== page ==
How to Change the Color of Metal Using Heat, Chemicals, or Electroplating
Using Heat Chemicals, or Electroplating
In contrast to the alchemists who vainly sought to turn base metal into gold, modern metalworkers perform all sorts of real transformational magic. Using heat, chemicals, and electricity, they can change the colors of many metals or make one metal look like another. Metalworkers use these techniques primarily for decorating and refurbishing small objects such as switch plates and doorknobs, or antiquing copper roof flashing or window boxes.
You can color any metal containing iron, such as steel, with the oven heat of an ordinary kitchen range. Depending on the temperature setting, the steel changes color across a spectrum of shades ranging from pale yellow to dark blue. In addition, literally hundreds of chemicals will change the color of metal surfaces. Some of them are too toxic for amateurs to use. For example, cyanides, nitric acid, chromic acid, mercuric chloride, and lead acetate are hazardous chemicals only professionals should attempt to use. But you can safely use other techniques that are available from hobby shops, pharmacies, and chemical distributors.
Using Chemicals to Change the Color of Metal
There are two ways to color with chemicals. For the most uniform coating, you can dip objects into a chemical bath. However, when objects are too large to dip or move, you can coat them with a brush.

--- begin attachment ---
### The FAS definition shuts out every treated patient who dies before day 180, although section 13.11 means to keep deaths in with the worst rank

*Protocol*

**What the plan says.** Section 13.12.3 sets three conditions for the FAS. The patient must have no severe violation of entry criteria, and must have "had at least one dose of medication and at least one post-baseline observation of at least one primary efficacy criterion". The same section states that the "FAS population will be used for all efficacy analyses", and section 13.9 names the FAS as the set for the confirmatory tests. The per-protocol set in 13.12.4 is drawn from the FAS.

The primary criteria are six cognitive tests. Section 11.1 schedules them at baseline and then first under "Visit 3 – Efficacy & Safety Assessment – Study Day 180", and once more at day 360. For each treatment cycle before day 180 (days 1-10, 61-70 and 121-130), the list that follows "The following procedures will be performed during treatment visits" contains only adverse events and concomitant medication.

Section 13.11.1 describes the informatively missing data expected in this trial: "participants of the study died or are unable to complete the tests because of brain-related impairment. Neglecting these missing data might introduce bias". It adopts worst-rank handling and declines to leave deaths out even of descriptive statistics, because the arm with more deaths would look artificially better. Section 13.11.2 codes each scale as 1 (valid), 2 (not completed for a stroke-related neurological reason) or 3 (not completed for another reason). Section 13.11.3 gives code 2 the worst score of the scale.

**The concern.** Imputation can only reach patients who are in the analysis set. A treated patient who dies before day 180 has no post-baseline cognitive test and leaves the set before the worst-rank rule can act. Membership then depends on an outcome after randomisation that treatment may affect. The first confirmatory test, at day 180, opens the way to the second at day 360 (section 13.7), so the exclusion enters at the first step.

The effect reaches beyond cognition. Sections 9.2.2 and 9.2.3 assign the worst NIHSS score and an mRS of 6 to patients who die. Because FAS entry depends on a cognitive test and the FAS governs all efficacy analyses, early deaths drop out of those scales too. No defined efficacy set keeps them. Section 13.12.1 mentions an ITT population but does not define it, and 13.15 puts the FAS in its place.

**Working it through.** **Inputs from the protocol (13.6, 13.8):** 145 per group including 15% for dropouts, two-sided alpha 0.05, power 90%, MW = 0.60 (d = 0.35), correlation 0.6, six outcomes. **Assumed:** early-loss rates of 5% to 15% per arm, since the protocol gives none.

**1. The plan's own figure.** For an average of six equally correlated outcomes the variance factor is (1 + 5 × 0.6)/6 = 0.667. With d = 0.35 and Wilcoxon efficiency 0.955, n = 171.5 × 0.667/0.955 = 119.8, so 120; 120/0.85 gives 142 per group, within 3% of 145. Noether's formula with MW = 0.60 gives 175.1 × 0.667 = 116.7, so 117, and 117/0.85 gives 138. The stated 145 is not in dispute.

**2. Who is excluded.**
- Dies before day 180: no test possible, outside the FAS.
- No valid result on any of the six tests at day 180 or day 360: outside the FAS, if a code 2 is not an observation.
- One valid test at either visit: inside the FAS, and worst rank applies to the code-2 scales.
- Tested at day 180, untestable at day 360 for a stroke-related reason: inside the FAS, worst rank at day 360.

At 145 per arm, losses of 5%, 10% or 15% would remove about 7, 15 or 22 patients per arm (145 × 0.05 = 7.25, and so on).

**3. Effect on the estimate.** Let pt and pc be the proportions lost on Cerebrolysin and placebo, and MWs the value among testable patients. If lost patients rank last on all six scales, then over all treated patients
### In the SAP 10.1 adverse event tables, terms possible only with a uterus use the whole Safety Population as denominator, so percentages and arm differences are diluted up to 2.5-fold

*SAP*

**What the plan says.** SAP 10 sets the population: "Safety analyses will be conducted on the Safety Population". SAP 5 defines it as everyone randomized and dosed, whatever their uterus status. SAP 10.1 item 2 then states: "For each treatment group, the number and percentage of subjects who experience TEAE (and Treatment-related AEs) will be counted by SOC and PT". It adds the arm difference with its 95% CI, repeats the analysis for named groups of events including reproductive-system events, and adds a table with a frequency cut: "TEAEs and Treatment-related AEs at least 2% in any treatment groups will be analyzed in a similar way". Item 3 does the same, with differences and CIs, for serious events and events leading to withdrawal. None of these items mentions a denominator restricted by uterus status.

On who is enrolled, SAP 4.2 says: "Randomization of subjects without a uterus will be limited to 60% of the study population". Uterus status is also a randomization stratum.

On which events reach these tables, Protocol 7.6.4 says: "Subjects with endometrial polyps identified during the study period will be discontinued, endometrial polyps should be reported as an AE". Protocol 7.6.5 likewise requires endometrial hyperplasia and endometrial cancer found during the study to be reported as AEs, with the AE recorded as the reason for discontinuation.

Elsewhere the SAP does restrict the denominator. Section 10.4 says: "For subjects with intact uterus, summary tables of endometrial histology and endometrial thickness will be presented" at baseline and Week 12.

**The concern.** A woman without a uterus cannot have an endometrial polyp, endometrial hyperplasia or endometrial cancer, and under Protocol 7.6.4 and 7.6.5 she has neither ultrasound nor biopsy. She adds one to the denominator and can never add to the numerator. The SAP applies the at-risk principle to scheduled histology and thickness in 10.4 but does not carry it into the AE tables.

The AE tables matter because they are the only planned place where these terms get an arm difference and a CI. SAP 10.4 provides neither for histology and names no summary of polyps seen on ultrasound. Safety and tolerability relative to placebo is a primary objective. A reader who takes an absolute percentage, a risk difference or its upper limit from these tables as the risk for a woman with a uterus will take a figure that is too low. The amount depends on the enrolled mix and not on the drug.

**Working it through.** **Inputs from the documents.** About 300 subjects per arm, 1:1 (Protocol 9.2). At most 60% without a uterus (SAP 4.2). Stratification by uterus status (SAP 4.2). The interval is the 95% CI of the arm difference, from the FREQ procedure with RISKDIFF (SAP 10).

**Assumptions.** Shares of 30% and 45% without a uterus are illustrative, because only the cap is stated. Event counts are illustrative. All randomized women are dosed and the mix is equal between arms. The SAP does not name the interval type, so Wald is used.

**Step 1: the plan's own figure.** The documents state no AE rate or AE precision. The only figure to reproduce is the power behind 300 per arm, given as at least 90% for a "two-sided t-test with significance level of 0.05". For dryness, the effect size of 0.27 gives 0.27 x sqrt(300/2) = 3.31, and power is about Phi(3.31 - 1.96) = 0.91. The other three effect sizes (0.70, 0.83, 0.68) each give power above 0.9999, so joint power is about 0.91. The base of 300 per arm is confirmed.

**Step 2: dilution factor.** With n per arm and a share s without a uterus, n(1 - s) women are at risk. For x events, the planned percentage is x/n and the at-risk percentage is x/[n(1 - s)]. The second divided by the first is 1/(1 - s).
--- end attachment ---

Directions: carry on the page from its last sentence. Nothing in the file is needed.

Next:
Electroplating metals to color them provides a durable coating. In this process, applicable to all metals, you brush a plating solution containing positively charged metal particles across a negatively charged metal surface, which bonds the particles to itself. You can use a 12-volt car battery to charge both the metal surface and the plating solution. You can also take a carbon core from a flashlight battery and use it as a brush. Plating solutions come in an array of metals. The most common are brass, nickel, silver, and chrome — and in alloys that produce gradations of color.
Electroplating metals to color them provides a durable coating for those interested in metal work. In this metal fabrication process, applicable to all metals including sheet metal, you brush a plating solution containing positively charged metal ions across a negatively charged metal surface, which bonds the ions to itself. You can use a 12-volt car battery to charge both the metal surface and the plating solution. You can also remove the carbon core from a flashlight battery and use it as a brush. Electroplating solutions come in an array of metals. The most common are brass plating, nickel plating, silver plating, and chrome plating, with many alloys to produce gradations of color via electroplating.